Tesla claimed it denied fast charging to salvaged vehicles for safety reasons because the crash might have compromised the battery or other components. Of course, this doesn’t explain the more drastic measures, like refusing to update ownership records. As you can imagine, without fast charging access and crippled functionality, salvaged Teslas were no longer attractive to repair and sell.
The good news is that Tesla had a change of heart and will allow salvaged vehicles to gain access to the Supercharger network. But this comes with strings attached, as Tesla’s internal documents obtained by Electrek show. According to these, Tesla is establishing a new procedure that involves inspecting the high-voltage battery pack and all the components related to charging.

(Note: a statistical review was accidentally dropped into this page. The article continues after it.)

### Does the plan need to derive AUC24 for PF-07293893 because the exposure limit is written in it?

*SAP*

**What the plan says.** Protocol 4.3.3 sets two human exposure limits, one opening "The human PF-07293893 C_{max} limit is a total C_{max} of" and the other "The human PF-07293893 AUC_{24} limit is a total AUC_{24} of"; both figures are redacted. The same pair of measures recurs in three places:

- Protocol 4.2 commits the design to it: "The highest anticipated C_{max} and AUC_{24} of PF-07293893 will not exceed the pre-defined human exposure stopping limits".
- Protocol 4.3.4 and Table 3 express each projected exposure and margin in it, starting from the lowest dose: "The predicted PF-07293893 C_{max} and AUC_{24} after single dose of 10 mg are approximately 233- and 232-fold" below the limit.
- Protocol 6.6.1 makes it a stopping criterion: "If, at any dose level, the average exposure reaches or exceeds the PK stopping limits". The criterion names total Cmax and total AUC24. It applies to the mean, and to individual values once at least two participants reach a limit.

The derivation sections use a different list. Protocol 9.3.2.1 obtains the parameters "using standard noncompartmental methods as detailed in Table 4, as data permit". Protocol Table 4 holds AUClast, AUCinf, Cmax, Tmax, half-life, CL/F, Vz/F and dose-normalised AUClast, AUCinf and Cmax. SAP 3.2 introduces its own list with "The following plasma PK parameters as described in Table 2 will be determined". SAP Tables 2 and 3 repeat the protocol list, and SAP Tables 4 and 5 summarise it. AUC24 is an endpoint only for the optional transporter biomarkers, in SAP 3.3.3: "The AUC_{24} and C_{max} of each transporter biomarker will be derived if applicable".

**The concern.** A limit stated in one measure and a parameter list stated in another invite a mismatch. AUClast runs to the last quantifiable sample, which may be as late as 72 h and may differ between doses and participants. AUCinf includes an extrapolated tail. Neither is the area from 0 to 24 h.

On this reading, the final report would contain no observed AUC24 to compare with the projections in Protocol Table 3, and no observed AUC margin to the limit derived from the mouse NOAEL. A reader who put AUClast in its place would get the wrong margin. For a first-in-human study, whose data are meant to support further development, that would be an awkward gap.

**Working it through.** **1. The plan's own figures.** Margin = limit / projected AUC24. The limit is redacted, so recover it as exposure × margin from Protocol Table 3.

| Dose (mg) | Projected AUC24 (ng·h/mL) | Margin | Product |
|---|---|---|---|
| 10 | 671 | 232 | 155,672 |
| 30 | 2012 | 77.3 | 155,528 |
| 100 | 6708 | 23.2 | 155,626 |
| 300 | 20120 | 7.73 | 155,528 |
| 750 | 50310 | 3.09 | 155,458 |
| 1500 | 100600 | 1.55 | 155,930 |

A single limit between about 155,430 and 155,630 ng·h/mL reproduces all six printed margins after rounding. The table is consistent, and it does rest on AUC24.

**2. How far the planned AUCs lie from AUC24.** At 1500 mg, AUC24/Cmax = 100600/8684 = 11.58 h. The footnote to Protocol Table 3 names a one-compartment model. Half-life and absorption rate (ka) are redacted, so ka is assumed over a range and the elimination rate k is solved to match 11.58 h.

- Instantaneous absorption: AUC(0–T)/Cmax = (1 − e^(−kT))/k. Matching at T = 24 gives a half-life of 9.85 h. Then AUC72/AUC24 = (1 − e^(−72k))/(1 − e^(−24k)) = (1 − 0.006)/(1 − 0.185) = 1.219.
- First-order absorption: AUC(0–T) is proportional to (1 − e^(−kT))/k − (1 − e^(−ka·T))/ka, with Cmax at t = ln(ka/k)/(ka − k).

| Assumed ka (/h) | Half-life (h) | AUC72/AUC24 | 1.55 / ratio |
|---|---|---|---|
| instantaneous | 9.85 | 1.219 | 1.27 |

The salvaged vehicles would need to pass two inspections: the Salvage-Titled Vehicle High Voltage Safety Inspection and the Salvage-Titled Vehicle Fast-Charging Safety Inspection. If components fail to pass the verifications, Tesla will diagnose and repair them at the customer’s expense. Fast charging will not be enabled if the customer declines to authorize the required repairs.
Once a salvaged vehicle passes the inspections, it will be allowed to fast charge on the Supercharger network. Moreover, if the fast charging is enabled, but later the car fails the final charging test, the Supercharger access would not be disabled, even if the customer declines further diagnosis or repairs. At this point, the car is treated like any other Tesla, facing no limitations. The new validation process is currently rolled out to all Tesla vehicles.
The new policy is a boon for people repairing and selling salvaged vehicles. Bear in mind that not all cars that end up with a salvage title are destroyed. Sometimes an insurance company might consider it totaled, even for modest damages. Of course, if Tesla’s official repairs are expensive, reselling salvaged Teslas will still be impractical.